In the world we live in, a lot of waste is generated, both from industry and households. In the past, all this waste was taken to a landfill site and left there to rot. Gradually, society realised that this practice was unsustainable for the environment and it was decided to separate waste according to the material it was made of. This also led to the recycling of various materials on an industrial level, such as glass, aluminium, paper and various plastics. Translated with www.DeepL.com/Translator (free version)
In the case of plastics, recycling helped the environment by greatly reducing the volume of plastic waste in landfills.
As society continued to develop, this was not enough, and in addition to the 1973 oil crisis in the United States, it was decided to look for polymers that were not synthesised or derived from petroleum.
Para reducir el impacto de los plásticos producidos del petróleo como poliésteres, polipropileno, cloruro de polivinilo, poliuretanos, polietileno, nylon y ABS, se empezaron a investigar y comercializar los primeros biomateriales, muchos de ellos obtenidos de diferentes especies del reino vegetal.
It is necessary to make a difference between a plastic being of bio origin and being biodegradable / biocompostable, as they are not the same and one does not necessarily have to be linked to the other.
Un plástico de origen bio, significa que se ha obtenido de unas materias primas renovables, como puede ser el caso de los derivados de la biomasa. Frente a los plásticos de origen bio, están los que se han obtenido de fuentes de energía no renovables como el petróleo. Es decir, que un plástico sea de origen bio o no, depende de la fuente de materia prima de la que se ha obtenido.
Also, it is important to differentiate between a plastic that is biodegradable/biocompostable and one that is not. Biodegradable/biocompostable means that a material degrades through the action of micro-organisms such as bacteria, fungi and algae.
The difference between biodegradable and biocompostable is slight. To be considered biocompostable, it must decompose at a rate equal to that of compostable materials such as leaves, paper and wood chips and must not leave fragments that last more than 12 weeks in the waste, must not contain heavy metals or toxins and must allow plants to grow. If the material does not degrade or degrades at an extremely slow rate, the plastic is considered to be non-biodegradable.
This graph shows some examples of plastics classified according to their origin and their biodegradability:
Of all bio-based and biodegradable plastics, starch-based plastics stand out for their use. They are polysaccharides of vegetable origin and are usually extracted from sources such as potatoes, wheat and rice, among others.
Uses and advantages
Flexible packaging, bags, kitchenware, toys…
The disadvantage of these plastics is that they have a poor resistance to water as they are water-soluble.
PLASTIC PLA-BASED PLASTICS.
PLA is obtained by the polymerisation of lactic acid obtained mainly from corn, wheat and sugar beet.
Its main uses are packaging, 3D printing, bottles, shrink film…
Disadvantages include low UV resistance.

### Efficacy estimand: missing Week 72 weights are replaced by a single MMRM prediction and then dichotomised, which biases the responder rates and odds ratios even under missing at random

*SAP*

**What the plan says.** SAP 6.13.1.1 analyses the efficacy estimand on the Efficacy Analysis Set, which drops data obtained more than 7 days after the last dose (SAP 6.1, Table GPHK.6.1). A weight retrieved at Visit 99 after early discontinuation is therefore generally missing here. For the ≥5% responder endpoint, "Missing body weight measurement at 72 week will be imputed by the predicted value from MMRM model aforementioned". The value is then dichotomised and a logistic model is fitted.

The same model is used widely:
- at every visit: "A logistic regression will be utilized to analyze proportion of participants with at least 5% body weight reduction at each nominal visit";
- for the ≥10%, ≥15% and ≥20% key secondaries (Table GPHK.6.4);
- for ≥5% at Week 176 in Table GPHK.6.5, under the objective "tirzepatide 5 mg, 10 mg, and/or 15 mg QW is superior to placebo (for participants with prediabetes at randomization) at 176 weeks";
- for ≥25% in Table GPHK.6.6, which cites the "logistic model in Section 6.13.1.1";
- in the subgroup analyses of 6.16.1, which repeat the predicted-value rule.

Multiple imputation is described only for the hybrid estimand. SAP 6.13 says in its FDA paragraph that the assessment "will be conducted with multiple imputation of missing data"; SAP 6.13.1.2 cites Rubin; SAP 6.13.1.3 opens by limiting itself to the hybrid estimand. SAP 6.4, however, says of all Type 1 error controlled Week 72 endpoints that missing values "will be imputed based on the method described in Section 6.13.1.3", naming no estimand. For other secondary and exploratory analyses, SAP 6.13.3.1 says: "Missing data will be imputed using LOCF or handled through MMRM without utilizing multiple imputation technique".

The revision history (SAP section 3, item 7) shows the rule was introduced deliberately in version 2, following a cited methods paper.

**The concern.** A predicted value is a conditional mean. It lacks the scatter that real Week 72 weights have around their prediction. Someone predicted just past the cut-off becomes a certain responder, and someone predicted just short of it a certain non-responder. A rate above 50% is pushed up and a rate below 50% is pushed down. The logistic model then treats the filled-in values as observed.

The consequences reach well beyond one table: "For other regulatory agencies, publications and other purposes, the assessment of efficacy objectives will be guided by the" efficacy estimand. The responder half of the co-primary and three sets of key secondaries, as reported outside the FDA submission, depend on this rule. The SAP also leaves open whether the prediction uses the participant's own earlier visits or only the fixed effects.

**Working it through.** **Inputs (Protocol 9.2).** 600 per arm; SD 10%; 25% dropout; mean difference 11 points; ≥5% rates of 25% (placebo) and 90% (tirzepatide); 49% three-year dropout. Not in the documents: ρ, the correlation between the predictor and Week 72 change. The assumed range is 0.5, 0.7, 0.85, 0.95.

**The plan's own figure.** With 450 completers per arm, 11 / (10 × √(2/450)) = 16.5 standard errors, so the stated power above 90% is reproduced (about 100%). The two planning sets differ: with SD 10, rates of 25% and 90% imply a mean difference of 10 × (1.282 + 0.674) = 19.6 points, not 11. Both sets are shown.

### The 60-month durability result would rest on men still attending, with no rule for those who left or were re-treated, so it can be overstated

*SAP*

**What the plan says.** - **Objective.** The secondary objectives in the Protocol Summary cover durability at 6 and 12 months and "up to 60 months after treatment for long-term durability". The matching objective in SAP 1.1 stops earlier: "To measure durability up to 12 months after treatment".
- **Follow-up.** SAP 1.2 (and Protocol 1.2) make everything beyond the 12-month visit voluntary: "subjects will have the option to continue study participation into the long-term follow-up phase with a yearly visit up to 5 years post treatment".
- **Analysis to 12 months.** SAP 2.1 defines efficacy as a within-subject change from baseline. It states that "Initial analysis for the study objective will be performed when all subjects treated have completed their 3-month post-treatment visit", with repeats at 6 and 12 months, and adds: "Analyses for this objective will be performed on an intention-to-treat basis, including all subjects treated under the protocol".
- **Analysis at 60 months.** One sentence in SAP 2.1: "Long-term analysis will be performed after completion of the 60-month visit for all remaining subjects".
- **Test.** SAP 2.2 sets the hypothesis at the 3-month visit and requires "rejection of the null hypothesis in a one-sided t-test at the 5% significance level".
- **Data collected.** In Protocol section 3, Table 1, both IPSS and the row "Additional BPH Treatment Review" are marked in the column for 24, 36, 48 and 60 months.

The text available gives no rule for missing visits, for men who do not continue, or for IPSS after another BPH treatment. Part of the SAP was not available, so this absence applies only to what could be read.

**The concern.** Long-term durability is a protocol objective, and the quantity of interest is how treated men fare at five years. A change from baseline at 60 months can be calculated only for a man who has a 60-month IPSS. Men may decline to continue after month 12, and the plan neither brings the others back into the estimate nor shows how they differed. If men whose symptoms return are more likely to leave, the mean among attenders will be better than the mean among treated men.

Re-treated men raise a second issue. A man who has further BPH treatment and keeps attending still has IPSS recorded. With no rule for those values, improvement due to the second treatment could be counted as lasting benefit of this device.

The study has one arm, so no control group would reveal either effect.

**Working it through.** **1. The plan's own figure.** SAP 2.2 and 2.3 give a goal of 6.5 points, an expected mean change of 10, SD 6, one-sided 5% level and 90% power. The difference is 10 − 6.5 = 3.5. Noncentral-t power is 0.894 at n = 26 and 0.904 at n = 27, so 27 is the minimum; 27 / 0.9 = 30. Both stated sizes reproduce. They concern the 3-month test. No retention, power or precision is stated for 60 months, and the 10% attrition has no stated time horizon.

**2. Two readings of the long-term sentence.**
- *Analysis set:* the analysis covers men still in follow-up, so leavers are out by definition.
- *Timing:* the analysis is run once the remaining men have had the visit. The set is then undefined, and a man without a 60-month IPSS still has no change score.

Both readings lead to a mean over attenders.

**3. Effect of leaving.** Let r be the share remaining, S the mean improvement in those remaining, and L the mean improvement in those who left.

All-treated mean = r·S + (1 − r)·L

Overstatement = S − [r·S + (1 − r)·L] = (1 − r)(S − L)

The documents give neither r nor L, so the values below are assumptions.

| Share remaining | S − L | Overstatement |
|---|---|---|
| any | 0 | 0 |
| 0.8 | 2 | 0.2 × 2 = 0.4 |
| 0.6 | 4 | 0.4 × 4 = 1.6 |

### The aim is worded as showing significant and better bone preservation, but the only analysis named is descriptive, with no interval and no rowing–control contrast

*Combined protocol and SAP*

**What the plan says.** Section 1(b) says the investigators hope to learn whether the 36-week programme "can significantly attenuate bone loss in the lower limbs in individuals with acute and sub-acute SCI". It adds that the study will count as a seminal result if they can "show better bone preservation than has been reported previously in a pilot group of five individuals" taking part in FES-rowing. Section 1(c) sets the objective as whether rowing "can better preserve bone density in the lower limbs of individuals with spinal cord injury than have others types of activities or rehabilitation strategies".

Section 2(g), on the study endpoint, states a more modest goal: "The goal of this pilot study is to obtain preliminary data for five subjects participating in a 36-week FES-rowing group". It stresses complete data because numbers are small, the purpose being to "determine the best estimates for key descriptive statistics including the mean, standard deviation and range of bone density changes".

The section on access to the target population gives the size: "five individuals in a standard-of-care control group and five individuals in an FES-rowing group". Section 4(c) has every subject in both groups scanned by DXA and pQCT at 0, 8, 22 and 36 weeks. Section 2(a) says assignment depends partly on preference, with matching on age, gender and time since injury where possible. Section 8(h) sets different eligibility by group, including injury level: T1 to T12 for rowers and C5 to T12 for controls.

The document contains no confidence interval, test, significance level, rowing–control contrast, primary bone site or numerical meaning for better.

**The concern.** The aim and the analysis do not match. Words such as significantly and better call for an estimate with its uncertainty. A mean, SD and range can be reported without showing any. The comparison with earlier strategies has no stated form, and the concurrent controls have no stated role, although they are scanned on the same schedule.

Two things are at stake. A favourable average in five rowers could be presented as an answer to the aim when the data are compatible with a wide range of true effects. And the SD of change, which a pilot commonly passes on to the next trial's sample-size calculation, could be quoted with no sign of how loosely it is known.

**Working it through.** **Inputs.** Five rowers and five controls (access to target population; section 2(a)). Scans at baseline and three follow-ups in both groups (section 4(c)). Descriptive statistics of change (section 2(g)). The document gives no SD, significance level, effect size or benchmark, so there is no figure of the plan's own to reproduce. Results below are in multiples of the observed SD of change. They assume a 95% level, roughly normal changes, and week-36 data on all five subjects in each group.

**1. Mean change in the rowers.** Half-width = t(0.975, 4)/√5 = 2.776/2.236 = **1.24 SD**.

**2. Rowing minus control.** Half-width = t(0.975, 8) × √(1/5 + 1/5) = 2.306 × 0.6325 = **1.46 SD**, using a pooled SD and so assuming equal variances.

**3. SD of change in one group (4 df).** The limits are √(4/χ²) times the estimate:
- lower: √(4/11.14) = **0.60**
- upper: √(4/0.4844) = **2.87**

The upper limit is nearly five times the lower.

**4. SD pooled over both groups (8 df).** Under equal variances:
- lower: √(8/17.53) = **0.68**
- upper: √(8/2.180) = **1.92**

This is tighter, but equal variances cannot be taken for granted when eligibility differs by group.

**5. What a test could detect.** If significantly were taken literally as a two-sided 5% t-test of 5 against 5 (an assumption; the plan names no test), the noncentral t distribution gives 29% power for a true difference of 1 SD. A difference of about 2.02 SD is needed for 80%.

PHBV (POLY HYDROXYHYBUTYLVALERATE).
It is the least known of the three. It is achieved by feeding two types of bacteria called “Alcaligenes eutrophus” and “Escherichia coli” with glucose from the remains of harvesting plants (potato, wheat…).
It is used for various applications, including product packaging and the medical sector, as it is biocompatible, i.e. it is a polymer that is compatible with the human or animal body. It is a very promising material
Right now the main disadvantage is the cost of manufacturing.
The following table shows the potential for substitution of traditional materials by these three bio-based plastics according to their mechanical properties, price and density.
++ Complete replacement.
+ Partial replacement.
– Replacement not possible.
No solo hay este tipo de polímeros al hablar de polímeros bio. Además de los nombrados anteriormente, hay veces que se decide llegar a una solución intermedia ya sea por coste, por propiedades mecánicas o por componente estético. De aquí nacen los biocomposites, que son una mezcla entre un polímero tradicional y fibras naturales.
A mass of natural fibres of between 20 and 70 % of the total weight is usually used. The most commonly used fibres are wood fibres in the form of fibres, particles or flour.
Las fibras más utilizadas son el cáñamo, el yute, el lino y el bambú. También se obtiene materia prima de residuos agroforestales como son las cáscaras de frutos secos, especialmente de la almendra y de las pipas de girasol o de los huesos de aceituna.
Depending on the hardness of the selected wood, characteristics such as the flexural and tensile modulus of the composite will be higher or lower.
Similar to biocomposites are bionanocomposites, which are in an experimental phase. The difference is that in order to be considered a bionanocomposite, the fibre particles have to be less than 100nm in size.
The advantage they have over normal composites is that, due to their small size, the load is distributed almost uniformly throughout the material. In addition, because the particles are so fine, they can increase the characteristics of the polymer and ensure that if the polymer is biocompatible, it does not lose its biocompatibility.
Desde MOLDBLADE Eco-friendly manufacturing we work with a wide range of traditional polymers and composites, biodegradable, water-soluble, recycled plastic bioplastics and, increasingly, with biopolymers and biocomposites. If you want to carry out a project contact us and you will have professional advice and extensive experience in the plastics injection sector..
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